12. “On one day in all the states of King Achashverosh, on the thirteenth of the twelfth month, which is the month of Adar.”
Rashi explains that the gentiles’ property was only included in the letter because the Jews’ property had been threatened in Haman’s original decree.
The Vilna Gaon writes that the Jews did not want to plunder, and it would have been enough for them to be out of this great danger, but Mordechai and Esther had to have parallel language to Haman’s decree (Esther 3:13).
The Maamar Mordechai points out that when a government kills someone, it seizes that person’s property; here, Achashverosh wanted to give it to the Jews.
Malbim notes that there was less time for looting to stress that the Jews were really focused on self-defense.
In Yosef Lekach’s opinion, Achashverosh gave permission to take spoils, but Mordechai limited the time in which it could be done to lessen the Jews’ ability to enjoy the plunder in order to avoid the same problem as occurred in the time of Shaul (Shmuel 1 15:9), when they did not completely wipe out the property of Amalek for the sake of their flocks.
R’ Moshe Dovid Valle notes that the Torah (Devarim 19:18) speaks of eidim zomemim, who are false witnesses proven to have not been in the location of the crime regarding which they are testifying. Their punishment is to receive the same consequences their testimony would have incurred on the person about whom they testified. Here, too, the enemies of the Jews – having testified falsely about the Jews – receive the consequences they wanted for us.
The Ginzei HaMelech writes that the word es implies that the Jews were allowed to annihilate these enemies, despite the fact that Amalek is the only nation we are allowed to annihilate. This es includes nations not of Amalek involved in the attempted annihilation of the Persian Jews.
The Ginzei HaMelech continues by questioning how we can annihilate another nation. He quotes the Rambam (Mishneh Torah, Hilchos Melachim 5:4-5) who points out that the Assyrian king, Sancherev, mixed the nations that he conquered, and we no longer know the actual national pedigree of any people. He answers by quoting his friend, R’ Akiva Stolper that this permission includes any nation that exhibits the characteristics of Amalek. He proves this with a story of R’ Chaim of Volozhin, who once visited St. Petersburg. He saw a little boy there named Nikolai, about whom he confessed to his companion, “he worries me. He is Amalek.” That boy grew up to be the raging Jew hater, Czar Nikolai. Nikolai’s pedigree to the Russian royal throne was unquestionable, so the only way for him to be Amalek is in his personality.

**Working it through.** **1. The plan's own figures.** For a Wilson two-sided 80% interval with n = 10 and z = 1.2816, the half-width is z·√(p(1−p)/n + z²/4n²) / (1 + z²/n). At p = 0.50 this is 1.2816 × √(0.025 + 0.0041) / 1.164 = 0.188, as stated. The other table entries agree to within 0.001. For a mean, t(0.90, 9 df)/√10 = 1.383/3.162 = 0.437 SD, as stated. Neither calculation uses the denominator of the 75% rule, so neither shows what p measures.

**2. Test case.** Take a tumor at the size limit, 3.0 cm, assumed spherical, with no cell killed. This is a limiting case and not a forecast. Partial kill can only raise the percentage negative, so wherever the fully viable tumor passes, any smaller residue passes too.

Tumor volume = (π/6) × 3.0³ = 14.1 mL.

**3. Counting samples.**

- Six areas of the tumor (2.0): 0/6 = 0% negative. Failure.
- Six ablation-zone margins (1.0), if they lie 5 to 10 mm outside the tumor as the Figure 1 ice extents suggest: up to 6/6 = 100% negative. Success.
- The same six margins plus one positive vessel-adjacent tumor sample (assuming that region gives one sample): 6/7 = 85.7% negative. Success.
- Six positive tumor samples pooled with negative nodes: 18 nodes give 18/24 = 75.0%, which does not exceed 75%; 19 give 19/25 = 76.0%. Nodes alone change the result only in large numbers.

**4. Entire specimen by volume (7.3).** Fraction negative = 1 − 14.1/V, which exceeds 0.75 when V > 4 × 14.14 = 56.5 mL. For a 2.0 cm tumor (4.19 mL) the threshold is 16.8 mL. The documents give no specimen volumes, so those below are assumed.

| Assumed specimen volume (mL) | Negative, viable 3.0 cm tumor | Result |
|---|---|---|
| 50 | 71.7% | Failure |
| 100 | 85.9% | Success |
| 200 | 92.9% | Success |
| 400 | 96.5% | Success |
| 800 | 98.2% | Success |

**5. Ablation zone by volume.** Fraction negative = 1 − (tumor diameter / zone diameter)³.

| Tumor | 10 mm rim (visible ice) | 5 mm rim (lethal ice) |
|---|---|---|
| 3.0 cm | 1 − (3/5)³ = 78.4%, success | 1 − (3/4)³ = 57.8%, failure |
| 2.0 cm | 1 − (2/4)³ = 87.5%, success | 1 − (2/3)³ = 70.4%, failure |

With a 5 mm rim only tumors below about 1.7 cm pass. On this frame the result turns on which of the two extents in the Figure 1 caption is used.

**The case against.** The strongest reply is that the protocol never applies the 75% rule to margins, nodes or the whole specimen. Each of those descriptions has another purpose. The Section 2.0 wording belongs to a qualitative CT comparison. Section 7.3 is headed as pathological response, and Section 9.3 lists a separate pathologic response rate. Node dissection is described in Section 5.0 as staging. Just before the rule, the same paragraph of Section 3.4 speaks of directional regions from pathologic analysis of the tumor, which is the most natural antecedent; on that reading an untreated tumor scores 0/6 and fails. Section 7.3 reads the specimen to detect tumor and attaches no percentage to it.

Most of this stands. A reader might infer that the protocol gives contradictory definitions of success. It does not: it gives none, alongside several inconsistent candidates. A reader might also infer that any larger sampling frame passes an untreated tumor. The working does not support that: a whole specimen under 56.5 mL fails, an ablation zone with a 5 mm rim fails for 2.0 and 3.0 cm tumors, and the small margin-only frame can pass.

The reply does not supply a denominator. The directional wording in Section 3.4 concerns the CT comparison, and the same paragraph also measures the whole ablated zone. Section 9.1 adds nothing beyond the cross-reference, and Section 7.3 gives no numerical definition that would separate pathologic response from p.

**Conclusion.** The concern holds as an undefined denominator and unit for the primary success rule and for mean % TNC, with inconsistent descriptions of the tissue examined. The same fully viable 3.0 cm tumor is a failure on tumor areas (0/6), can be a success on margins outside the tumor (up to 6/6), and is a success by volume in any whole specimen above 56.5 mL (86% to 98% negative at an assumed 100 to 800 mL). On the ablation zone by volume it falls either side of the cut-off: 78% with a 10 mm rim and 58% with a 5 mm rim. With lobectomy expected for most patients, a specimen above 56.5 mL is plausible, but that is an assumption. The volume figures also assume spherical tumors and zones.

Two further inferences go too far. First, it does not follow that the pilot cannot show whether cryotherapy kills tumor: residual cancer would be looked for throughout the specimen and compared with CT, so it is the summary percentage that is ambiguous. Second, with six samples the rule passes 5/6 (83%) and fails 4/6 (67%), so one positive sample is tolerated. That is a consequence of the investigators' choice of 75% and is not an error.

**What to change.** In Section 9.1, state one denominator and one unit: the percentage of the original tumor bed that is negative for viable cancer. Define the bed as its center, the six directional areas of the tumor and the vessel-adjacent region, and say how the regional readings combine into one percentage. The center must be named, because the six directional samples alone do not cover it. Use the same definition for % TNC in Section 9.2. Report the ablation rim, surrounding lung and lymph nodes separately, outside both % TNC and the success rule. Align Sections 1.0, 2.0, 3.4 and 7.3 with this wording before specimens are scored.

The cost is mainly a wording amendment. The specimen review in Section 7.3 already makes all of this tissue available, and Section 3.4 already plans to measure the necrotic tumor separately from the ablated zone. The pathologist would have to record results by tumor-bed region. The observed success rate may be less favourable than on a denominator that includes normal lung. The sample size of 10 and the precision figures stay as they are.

Here, too, these people had the characteristics of Amalek. Despite the obvious fact that the Jews were ascending, these people were still planning an attack! Only Amalek would do something like that, as they did when they attacked the victorious Jews leaving Mitzrayim (Shemos 17:8) so many years before. The Midrash (Tanchuma, Ki Teitzei 9) compares Amalek to a person who knowingly scalds oneself by jumping into a boiling hot pool in order to convince others to do it, too.
R’ Dovid Feinstein writes that the Jews were expected to plunder the wealth of the gentiles because of mida kineged mida (“measure for measure”). After all, Haman’s decree (Esther 3:13) included gentiles plundering the valuable of their Jewish victims.
However, the Malbim points out that, as opposed to Haman’s letters, these letters did not imply that the plundering was to take place after the enemy was killed out. Rather, they only had one day! This is because Haman gave plenty of time to plunder in order to help motivate the hordes. Mordechai, on the other hand, did not need to do this since survival is the greatest motivator.
Class Participant YML suggested that if this letter were written by Achashverosh, it is possible he only gave them one day out of his anti-Semitic desire to give the Jews less than what they were entitled to receive.
11. “That the king gave to the Yehudim who were in each city and city to gather, and to stand on their souls, to annihilate, and to kill, and to destroy any army of the nation and state who antagonize them, infants, and women. And their property they should plunder.
According to Dena Pishra, the letters required the Jews to gather because Jewish unity is a powerful method of attaining H-Shem’s assistance.